Comedian Brian Regan talks about his school days and waking up on the day his science project was due. He had six months to prepare his project, but had done nothing. While other kids’ parents were bringing projects in on flatbed trucks, quick-thinking Brian put dirt in a cup and called it… “Cup of Dirt.”
Of course, the OIG can recognize a cup of dirt for what it is. In fact, it is pretty clear where they stand:
“Implementing an effective compliance program requires a substantial commitment of time, energy and resources by senior management and the governing body. Superficial programs that simply purport to comply with the elements discussed and described in this guidance or programs that are hastily constructed and implemented without appropriate ongoing monitoring will likely be ineffective and could expose the organization to greater liability than no program at all. While it may require significant additional resources or reallocation of existing resources to implement an effective compliance program, the OIG believes that the long term benefits of implementing the program outweigh the costs.” – OIG Compliance Program Guidance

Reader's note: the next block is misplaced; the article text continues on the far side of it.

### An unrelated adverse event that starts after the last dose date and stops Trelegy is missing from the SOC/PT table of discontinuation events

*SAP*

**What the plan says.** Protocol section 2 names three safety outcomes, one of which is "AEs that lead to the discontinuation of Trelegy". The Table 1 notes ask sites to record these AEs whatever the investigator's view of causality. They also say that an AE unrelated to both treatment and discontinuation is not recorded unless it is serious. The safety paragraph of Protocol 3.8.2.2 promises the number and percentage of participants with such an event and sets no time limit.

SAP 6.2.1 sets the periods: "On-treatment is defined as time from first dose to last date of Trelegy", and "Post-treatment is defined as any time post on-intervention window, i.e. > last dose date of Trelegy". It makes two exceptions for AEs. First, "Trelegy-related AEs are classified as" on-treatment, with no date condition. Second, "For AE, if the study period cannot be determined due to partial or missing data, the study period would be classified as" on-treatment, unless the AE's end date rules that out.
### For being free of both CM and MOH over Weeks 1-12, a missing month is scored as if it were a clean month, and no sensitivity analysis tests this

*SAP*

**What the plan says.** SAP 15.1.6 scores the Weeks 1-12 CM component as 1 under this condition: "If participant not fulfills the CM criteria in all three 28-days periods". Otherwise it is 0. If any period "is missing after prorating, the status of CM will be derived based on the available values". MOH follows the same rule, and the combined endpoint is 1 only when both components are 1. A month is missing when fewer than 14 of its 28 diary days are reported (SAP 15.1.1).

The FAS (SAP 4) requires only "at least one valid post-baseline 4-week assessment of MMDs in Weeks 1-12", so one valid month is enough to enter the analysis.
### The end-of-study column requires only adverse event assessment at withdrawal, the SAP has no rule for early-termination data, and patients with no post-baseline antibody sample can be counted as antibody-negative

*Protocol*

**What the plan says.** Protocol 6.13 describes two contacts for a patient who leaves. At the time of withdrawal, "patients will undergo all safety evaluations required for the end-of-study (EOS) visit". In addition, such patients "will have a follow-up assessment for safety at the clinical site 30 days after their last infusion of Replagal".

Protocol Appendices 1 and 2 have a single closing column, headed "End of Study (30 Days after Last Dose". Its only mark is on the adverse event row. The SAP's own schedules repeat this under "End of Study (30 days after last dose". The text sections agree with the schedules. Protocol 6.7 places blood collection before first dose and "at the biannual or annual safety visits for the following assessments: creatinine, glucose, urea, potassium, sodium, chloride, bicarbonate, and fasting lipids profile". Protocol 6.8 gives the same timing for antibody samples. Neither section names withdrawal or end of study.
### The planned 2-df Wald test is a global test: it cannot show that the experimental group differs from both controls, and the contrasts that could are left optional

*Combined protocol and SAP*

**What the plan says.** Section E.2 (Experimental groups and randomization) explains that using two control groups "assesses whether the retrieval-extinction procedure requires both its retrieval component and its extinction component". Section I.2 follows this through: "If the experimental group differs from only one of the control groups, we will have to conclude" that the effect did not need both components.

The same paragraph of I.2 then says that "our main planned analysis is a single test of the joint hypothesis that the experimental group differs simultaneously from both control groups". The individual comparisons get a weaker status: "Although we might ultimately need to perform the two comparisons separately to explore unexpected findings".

What influence might a well-developed compliance program have on a potential government settlement?
In 2012, the Department of Justice (DOJ) declined to bring enforcement action against Morgan Stanley in a corruption investigation based on the strength of Morgan Stanley’s compliance program. In fact, the DOJ, in its press release, praised the Morgan Stanley compliance program. Forbes labeled the compliance officer at Morgan Stanley “The Most Marketable Compliance Officer in the World.”
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Prepare. Reinforce. Go Further.